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No Case Should Remain Unsolved finds truth in distorted memories

Murder she thought.

Image credit: Somi

Memory is one of the mind's greatest mysteries. There's no consensus on how it works or what memories even are. I once read about how a memory could simply be a recollection of the last time you thought about that memory. It struck me as being a very sorrowful idea, and one that combines neatly with a personal belief: true death is when the last person who remembers you dies. Sure, someone can read your name on a gravestone, but it's that living memory which is truly you, and it's oddly terrifying to think it could be a fabrication. Even as I write this, though, I'm sure you can find a scientific paper which disagrees with the theory. It's like we all have a puzzle box trapped inside our heads but, since our minds are unique, every solution is different.

One thing is true though: unlike a computer, we can't simply switch out our brain when it's running out of space. Instead, it feels like our memories are crammed together, fighting for attention, until the weakest start to dissolve. Slivers might remain - a name without a face, a walk on the beach with a shadowy companion, a house lacking an address - but over time even those might begin to fade. Even if you try to hoard all those precious memories, there's a chance every recall in unknowingly erasing something important. It's this dance of memory loss and recall that the game No Case Should Remain Unsolved uses to craft its story.

Image credit: Somi

A text-based detective game, No Case Should Remain Unsolved follows the retired Senior Inspector Jean Gyeong, who finds herself reexamining the disappearance of a girl named Seowan. Rather than investigating new evidence, though, Gyeong can only relive her memories of interviewing three suspects, Seowan's parents and the man who confessed to the kidnapping. Though the gameplay does heavily focus on reading the dialogue, there is a point-and-click element as you organise it by speaker and timeline. While time has broken these conversations down into mere fragments, within the pieces lie words which unlock lost sections of the interviews themselves. These recovered memories can have an odd tone though; some lack context, referring to events seemingly unconnected to the case, and others sound like they're being spoken by another person entirely. Slowly, it becomes clear the story of Seowan's disappearance reaches far beyond the initial three suspects.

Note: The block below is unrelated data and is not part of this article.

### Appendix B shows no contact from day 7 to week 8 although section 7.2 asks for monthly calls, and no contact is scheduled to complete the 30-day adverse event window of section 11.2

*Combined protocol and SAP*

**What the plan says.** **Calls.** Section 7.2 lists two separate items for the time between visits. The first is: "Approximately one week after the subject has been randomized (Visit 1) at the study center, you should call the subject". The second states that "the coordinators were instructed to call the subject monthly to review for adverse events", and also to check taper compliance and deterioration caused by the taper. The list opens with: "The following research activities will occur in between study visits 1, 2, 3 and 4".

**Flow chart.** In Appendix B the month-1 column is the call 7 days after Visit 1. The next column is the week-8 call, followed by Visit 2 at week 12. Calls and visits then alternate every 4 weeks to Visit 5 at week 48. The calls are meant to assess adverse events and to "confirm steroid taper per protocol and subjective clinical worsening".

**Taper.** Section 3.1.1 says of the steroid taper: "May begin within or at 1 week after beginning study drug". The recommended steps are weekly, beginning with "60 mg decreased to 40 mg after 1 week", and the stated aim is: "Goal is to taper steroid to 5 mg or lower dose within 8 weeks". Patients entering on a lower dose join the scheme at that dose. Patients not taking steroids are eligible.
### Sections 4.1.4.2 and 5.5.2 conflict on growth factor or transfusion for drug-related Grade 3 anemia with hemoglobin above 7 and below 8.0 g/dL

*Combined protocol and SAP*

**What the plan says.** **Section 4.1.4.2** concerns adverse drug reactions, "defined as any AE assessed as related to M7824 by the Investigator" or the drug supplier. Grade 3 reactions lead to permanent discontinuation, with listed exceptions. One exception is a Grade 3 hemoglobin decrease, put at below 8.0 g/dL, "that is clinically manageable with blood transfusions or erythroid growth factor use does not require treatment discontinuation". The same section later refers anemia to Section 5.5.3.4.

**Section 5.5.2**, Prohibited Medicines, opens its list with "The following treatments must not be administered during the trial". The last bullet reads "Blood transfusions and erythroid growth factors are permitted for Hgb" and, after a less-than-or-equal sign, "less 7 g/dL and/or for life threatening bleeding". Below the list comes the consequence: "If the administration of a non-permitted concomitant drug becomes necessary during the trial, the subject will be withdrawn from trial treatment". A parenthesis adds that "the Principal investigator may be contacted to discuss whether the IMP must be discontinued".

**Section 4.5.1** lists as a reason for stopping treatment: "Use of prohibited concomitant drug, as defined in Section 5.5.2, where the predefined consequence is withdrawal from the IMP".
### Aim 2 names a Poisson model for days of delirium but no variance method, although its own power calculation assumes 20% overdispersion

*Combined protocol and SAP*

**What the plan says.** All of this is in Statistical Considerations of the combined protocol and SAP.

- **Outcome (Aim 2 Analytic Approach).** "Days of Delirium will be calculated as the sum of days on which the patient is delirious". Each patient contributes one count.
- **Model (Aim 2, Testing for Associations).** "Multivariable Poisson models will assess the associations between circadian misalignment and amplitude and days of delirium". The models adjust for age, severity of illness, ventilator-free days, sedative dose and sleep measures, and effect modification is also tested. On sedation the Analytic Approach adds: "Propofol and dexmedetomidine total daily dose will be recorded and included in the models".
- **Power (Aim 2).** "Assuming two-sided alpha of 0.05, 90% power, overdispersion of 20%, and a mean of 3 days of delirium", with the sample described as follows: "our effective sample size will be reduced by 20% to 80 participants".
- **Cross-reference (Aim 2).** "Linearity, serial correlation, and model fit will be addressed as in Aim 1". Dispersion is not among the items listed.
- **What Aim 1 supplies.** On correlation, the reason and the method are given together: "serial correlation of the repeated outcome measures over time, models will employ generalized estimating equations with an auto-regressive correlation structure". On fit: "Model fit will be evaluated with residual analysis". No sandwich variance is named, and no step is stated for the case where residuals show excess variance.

Image credit: Somi

Gradually, as I play, my PC screen becomes a physical representation of Gyeong's distorted memories. Despite attempting to organise the threads, I still end up with a jumbled mass of dialogue beneath one character. I know they weren't the speaker, but there isn't anyone on Gyeong's mental evidence board who suits the words better. Instead I'm left hunting down the correct word to reveal the next line of questioning I wish to explore. It's an act that feels so similar to how our own memories are threaded together: a single object in one memory can have the power to send us spiralling down a path and, by the time we reach the end, we can't remember where we started. Epiphanies are possible, though. As if I haven't just spent an hour poring over text, events suddenly start to slot together. A new character comes to light and, using the time stamps, I start restoring Gyeong's memories piece by piece, until the game starts playing with my own memory.

Alongside rearranging the police interviews, you're tasked with finding specific pieces of information and figuring out dates. Sometimes I know exactly where to look, at others, however, I end up re-exploring my recollections of someone's memories. It's these careful reexaminations which help transform the 'Ah-ha!' puzzle solving moments into something far more personal. By merging the narrative with the puzzles so tightly, and putting you in a constant state of reliving Gyeong's investigation, No Case Should Remain Unsolved touches upon a fear many of us secretly share.

Image credit: Somi

We've all forgotten something. We've all returned to an event in our minds over and over again. Yet we never know whether these glimmers of the past have been twisted into new forms. In No Case Should Remain Unsolved, you see how Gyeong's reignited memories have constructed a new truth, and it grants us the chance to do the impossible - attempt faithful restoration. How this rediscovered knowledge affects Gyeong is in your hands. All I'll say is the endings successfully capture the bittersweet sensation that embracing the past often brings and I'll remember both for a long time.

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